Rwanda, April 1994
The red dust road opens out to a schoolhouse
where banana trees spread purple flowers
unfurling sunlight, ready to fruit.
In rough-cut classrooms the Hutu children
sing praises to Imana under orders.
The Tutsi children have been sent outside
and stare in silence beyond the yard
through pink angel-trumpets and yellow mimosas
at another classroom where Seniors
scratch down verses in exercise books
the same umber glow as the First Folio.
They picture balconies, learn that a rose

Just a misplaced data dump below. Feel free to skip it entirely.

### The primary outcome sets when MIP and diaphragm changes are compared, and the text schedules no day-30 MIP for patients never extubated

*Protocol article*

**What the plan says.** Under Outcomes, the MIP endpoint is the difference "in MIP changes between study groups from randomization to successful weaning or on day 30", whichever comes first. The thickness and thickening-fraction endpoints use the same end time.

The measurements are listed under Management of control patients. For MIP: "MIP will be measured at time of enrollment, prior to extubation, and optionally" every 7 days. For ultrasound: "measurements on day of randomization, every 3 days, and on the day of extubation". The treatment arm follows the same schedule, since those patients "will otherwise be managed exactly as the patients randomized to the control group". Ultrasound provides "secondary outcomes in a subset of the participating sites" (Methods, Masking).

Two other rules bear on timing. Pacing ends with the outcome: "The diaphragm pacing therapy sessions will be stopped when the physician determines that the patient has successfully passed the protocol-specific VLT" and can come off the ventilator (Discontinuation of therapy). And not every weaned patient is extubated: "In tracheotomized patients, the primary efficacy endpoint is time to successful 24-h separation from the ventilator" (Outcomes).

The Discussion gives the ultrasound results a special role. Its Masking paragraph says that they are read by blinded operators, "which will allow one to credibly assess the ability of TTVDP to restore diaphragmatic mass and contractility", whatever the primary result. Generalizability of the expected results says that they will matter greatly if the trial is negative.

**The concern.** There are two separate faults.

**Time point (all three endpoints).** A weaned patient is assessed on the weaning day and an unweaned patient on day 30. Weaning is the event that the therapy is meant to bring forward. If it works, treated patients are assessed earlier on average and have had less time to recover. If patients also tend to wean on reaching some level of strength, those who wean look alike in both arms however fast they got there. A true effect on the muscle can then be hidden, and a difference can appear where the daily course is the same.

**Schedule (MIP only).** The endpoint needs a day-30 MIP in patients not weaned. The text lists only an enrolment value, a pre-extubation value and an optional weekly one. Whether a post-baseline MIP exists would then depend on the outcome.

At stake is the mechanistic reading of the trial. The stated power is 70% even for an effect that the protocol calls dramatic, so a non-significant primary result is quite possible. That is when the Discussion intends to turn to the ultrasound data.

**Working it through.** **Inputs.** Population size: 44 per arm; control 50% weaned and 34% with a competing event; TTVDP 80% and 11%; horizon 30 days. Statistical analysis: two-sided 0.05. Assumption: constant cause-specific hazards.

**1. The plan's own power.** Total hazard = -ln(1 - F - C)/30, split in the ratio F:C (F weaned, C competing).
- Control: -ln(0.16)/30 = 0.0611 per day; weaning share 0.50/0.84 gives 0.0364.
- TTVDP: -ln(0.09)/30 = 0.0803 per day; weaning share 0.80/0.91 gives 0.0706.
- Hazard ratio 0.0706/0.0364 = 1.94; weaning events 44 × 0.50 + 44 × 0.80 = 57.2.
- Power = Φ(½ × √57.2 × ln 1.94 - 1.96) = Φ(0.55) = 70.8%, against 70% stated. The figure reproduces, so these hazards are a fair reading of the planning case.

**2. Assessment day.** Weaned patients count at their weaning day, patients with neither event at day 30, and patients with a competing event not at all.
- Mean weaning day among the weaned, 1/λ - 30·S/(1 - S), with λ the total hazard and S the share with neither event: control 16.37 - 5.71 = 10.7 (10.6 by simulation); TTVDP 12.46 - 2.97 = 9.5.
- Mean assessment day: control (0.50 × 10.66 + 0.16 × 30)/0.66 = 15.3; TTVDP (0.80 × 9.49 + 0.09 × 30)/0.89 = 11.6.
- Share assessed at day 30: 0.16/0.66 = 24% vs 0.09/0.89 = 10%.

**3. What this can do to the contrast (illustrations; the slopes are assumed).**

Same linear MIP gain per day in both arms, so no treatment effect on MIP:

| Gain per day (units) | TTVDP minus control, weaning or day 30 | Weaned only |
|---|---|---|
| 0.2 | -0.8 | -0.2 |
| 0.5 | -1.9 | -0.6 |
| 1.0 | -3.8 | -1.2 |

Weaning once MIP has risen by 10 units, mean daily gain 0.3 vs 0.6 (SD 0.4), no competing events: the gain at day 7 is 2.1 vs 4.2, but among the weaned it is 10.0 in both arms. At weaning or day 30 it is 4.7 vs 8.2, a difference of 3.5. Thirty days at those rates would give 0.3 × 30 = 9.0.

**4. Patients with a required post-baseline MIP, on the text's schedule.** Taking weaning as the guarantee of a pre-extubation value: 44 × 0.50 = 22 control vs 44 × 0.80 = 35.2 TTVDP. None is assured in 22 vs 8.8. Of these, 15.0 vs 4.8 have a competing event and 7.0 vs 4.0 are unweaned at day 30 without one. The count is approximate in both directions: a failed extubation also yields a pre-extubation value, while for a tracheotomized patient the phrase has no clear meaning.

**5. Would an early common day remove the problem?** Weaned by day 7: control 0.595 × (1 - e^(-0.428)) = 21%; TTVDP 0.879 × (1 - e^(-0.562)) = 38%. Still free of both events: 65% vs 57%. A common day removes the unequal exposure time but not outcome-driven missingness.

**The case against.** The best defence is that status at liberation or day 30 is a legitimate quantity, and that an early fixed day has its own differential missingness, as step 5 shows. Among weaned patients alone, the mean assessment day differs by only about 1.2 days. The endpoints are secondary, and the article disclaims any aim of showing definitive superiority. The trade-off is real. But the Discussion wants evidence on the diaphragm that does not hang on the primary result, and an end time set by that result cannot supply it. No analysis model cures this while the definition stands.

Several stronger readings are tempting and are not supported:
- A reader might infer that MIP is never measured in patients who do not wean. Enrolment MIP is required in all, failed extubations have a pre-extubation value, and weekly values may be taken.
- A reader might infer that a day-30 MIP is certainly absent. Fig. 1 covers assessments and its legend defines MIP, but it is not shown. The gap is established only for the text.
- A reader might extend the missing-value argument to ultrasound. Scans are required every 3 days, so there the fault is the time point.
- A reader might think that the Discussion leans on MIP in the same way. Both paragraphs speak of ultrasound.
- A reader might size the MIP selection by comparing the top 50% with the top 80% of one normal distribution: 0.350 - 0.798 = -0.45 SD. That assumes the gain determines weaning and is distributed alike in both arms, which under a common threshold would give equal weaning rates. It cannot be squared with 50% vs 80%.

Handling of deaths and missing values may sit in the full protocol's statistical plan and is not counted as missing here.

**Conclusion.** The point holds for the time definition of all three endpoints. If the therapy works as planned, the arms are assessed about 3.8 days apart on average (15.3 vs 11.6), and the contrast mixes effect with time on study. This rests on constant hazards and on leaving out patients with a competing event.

by any other name would smell as sweet.
The sunlight sharpens. A gecko settles.
In a few hours the April rains will come,
the flowers will loll, and Romeo bawl,
curl from candlelight into a corner
of a marble portico, sob in the dark
for a message a servant couldn’t send;
a stifled UN base in Kigali
will try the New York headquarters again;
there will be no space for new messages
on the answerphone; the schoolhouse will curl
and wilt and blur with the red dust road.
‘Imana’ means ‘God’.